Amassing an august net revenue of $2.7 million in sales, French high fashion and luxury goods manufacturer, Hermes, reopened its doors in the northwest port city of Guangzhou, Hong Kong, this past weekend. Breaking the record as the highest daily haul for a single boutique in China, Hermes’ seemingly instantaneous success has left multiple industry retailers and competing brands feeling reassured with an overwhelming amount of hope for future economic recovery.
Measuring 5,500 square feet with a minimalist façade, the brand’s Guangzhou flagship store pays tribute to the nation’s traditional brick making and enamel craftsmanship. Strategically located in the heart of China’s most affluent region, the Guangdong province, has proven insightful when analyzing the shopping habits of high-end consumers – who were quick to not only splurge but document their extravagant purchases across a multitude of social media platforms, including Weibo and Xiaohongshu. Showcasing a plethora of limited edition tableware, shoes, furniture and leather goods, including two exclusive Birkin designs inspired by the jacket worn by the Imperial Guard of Napoleon III – some Hermes VIPs such as Xiahongshu user, Atomniu reportedly spent at least 1 million renminbi or $142,124 on a black crocodile Birkin 30, plus an array of clothing and shoes.
Elsewhere in the world, nine leading Italian design brands have signed a manifesto urging their government to allow them to restart production after Easter. Raising concerns that “it could take (at least) 20-30 years” for the sector to recover from the impact of coronavirus. These brands have also collectively voiced a plea for landlords of showrooms and offices around the world to slash prices of rent in an effort to help stabilize company cash flow. Harnessing the strength of 20,000 active companies and 130,000 employees, the furniture and design sector alone, generate $23 billion in turnover with an export level that exceeds 60 per cent, each year. However, with the Italian government calling for an extended lockdown on 10th April, the industry’s continuity of business and its global competitiveness, along with hundreds of thousands of jobs remain at high risk.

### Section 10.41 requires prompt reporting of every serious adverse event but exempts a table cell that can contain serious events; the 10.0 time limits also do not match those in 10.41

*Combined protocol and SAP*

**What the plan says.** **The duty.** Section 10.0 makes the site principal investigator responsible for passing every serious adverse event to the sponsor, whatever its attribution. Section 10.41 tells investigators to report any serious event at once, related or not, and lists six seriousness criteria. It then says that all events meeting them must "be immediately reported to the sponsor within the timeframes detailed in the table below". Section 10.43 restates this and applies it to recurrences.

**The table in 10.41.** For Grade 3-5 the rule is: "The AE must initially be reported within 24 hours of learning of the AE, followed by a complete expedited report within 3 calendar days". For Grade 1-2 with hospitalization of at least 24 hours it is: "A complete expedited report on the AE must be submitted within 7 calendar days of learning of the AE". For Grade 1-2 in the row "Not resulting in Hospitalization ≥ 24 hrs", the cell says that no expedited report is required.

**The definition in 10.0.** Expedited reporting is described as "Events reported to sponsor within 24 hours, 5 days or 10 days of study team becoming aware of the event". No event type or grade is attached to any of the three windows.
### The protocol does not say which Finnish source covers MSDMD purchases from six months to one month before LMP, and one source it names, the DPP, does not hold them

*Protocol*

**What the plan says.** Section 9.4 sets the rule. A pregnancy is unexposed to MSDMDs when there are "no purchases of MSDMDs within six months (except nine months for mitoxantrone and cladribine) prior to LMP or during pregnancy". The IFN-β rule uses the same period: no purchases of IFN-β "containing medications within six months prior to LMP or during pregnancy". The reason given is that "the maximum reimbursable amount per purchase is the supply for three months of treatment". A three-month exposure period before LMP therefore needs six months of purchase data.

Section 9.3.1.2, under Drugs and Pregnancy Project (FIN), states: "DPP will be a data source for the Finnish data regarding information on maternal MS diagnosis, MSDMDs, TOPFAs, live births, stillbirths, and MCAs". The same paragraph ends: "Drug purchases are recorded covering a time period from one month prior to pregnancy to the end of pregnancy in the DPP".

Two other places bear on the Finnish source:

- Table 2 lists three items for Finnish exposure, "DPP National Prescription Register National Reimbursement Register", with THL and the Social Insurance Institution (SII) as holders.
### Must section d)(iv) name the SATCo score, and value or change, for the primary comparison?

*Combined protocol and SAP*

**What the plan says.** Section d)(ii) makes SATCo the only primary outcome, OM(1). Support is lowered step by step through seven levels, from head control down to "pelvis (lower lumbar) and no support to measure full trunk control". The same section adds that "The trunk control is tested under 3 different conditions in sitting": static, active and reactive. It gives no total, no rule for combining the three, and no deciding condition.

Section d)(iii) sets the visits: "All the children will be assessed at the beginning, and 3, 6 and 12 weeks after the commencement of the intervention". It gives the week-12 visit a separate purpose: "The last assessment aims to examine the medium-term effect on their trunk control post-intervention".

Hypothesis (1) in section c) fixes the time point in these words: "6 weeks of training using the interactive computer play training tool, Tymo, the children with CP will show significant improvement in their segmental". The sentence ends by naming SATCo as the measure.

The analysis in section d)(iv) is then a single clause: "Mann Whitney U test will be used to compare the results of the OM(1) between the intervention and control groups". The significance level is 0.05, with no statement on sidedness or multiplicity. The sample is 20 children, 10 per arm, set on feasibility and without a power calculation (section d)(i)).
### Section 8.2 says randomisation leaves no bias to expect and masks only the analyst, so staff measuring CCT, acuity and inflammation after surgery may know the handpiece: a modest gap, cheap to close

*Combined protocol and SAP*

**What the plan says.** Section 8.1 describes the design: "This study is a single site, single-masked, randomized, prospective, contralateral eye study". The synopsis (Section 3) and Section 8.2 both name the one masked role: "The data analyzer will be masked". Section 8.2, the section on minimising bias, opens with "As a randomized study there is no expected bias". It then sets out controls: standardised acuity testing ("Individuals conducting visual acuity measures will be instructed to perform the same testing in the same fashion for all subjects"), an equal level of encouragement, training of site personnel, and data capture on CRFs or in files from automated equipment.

Suffering more coronavirus deaths than any other country in the world, the manifesto signed by B&B Italia CEO Gilberto Negrini; Bisazza communications director Rossella Bisazza, Boffi CEO Roberto Gavazzi; Cappellini CEO Kurt Wallner; Cassina managing director Luca Fuso; Flexform CEO Matteo Galimberti; Giorgetti CEO Giovanni del Vecchio; Molteni Group general manager Marco Piscitelli; and Plotrona Frau general manager Nicola Coropulis, has since been rejected.